Strategy to combat illegal wildlife trade in Central Asia marks International Snow Leopard Day
LYON, France – A new enforcement strategy to combat the illegal wildlife trade in Central Asia has been welcomed by INTERPOL as an important step in addressing emerging environmental security threats across the region.
Published to mark International Snow Leopard Day, the strategy provides an overview of the strategic direction and focus for the newly created Snow Leopard and Wildlife Enforcement Network (SLAWEN) in addition to identifying law enforcement action points for involved countries and organizations.
The creation of national and regional environment security networks to share intelligence, planning of law enforcement operations, training for frontline officers and development and sharing access to forensic support for wildlife crime investigations are also highlighted as areas for action by the strategy.
With support from INTERPOL’s Project Predator team, the strategy was developed at the first regional workshop on combating illegal wildlife trade in Central Asia held in the Kyrgyz capital Bishkek in September.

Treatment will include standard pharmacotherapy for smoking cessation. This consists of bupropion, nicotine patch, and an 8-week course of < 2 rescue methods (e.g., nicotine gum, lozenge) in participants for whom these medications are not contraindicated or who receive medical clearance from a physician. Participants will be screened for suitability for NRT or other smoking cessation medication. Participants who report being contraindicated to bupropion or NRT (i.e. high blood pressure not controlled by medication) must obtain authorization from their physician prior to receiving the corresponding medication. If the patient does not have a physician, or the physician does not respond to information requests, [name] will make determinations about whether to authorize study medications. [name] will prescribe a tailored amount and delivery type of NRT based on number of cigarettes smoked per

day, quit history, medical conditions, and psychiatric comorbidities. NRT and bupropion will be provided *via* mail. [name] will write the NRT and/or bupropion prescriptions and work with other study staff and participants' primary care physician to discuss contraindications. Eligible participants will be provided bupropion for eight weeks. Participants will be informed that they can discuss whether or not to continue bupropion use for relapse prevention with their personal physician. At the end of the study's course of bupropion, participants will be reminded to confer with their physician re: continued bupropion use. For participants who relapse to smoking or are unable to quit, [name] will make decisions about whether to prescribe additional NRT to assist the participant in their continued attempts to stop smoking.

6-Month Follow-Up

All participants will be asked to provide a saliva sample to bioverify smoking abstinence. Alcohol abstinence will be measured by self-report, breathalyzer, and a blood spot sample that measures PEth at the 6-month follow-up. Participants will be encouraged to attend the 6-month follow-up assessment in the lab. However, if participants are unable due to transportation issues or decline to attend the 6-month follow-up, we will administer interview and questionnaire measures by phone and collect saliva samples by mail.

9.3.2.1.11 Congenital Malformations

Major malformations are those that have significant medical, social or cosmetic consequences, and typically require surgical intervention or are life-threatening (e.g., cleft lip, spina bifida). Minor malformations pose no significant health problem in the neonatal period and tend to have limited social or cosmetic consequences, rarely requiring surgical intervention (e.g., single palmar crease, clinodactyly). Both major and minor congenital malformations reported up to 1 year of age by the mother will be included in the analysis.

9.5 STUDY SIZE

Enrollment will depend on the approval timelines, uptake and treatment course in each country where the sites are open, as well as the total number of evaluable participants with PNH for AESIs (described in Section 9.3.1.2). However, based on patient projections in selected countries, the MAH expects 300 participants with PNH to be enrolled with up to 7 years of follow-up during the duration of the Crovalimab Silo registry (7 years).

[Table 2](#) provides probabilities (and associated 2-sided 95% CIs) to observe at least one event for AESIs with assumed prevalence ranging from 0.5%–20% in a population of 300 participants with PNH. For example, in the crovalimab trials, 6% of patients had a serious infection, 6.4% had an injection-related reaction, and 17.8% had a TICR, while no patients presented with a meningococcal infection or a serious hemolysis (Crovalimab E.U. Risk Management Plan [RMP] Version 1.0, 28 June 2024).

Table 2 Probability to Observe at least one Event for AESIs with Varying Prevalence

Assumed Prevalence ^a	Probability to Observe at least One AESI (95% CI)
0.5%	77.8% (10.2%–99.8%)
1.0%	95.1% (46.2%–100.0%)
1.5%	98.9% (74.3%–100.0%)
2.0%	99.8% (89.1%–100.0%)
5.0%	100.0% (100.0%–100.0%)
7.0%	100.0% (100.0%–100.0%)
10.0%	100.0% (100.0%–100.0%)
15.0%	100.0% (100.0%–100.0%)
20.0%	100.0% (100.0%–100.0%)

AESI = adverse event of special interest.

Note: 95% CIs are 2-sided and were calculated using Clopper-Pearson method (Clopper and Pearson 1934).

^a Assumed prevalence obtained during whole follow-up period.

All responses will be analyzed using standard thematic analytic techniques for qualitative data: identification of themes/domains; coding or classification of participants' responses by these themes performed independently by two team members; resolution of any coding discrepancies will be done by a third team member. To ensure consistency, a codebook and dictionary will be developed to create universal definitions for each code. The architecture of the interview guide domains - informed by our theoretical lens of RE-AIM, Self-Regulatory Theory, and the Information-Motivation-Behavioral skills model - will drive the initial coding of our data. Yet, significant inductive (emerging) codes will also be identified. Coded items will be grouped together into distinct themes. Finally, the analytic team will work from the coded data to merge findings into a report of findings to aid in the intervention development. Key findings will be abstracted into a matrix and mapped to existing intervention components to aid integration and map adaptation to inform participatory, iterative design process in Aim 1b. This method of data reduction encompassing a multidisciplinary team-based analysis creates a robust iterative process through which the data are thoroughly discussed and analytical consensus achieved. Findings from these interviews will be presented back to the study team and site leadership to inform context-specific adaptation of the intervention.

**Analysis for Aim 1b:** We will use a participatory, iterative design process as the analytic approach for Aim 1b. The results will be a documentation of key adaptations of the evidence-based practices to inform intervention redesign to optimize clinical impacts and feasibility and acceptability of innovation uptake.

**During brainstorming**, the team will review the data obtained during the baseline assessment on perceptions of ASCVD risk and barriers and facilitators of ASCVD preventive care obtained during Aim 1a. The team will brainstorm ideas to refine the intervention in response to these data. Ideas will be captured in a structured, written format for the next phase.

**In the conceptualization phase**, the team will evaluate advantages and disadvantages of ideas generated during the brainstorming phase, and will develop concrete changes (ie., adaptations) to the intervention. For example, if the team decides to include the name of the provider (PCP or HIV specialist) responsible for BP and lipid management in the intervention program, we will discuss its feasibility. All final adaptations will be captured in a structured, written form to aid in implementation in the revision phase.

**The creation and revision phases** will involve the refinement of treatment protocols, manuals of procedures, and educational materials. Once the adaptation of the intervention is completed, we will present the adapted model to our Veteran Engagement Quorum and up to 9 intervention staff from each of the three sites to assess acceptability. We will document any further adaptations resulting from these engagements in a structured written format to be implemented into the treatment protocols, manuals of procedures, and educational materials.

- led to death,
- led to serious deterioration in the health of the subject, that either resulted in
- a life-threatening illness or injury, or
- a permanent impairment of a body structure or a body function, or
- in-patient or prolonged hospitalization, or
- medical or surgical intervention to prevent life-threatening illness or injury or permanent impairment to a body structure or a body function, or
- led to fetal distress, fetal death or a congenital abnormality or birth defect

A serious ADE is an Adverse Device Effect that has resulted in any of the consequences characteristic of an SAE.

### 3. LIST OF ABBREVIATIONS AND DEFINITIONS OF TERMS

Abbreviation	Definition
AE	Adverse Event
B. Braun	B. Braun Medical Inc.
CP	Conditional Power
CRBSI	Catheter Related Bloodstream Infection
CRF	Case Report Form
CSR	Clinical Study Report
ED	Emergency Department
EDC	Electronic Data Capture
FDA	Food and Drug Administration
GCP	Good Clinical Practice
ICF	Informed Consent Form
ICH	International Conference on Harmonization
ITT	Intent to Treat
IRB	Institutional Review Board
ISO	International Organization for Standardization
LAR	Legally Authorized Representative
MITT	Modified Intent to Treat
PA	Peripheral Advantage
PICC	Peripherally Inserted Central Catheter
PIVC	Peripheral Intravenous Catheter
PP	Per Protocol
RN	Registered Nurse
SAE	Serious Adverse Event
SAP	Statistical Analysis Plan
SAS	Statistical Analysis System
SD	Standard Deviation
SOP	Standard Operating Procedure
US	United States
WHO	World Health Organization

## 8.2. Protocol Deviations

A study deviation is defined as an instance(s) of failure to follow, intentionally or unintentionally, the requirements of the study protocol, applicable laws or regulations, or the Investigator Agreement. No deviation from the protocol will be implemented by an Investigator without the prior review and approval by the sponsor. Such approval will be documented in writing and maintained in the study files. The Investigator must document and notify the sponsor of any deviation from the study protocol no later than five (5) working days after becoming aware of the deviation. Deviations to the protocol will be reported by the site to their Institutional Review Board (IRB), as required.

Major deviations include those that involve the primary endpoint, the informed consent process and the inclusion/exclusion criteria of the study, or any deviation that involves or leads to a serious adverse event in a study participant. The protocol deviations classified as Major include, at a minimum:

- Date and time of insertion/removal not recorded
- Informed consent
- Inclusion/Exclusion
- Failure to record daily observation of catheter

The two-day meeting brought together specialists from environmental and law enforcement agencies from Kyrgyzstan, Kazakhstan, Russia and Tajikistan as well as INTERPOL, the United Nations Development Programme, Panthera, the Snow Leopard Trust and the Global Snow Leopard and Ecosystems Protection Program.
International Snow Leopard Day recognizes the global importance of this unique endangered species which lives in the mountain ecosystems of 12 Central and South Asian countries.
INTERPOL’s Project Predator, which targets the illegal poaching and trade in Asian tigers and other big cats, including leopards, snow leopards, clouded leopards and Asiatic lions, is primarily funded by the United States Agency for International Development (USAID) and the US Department of State.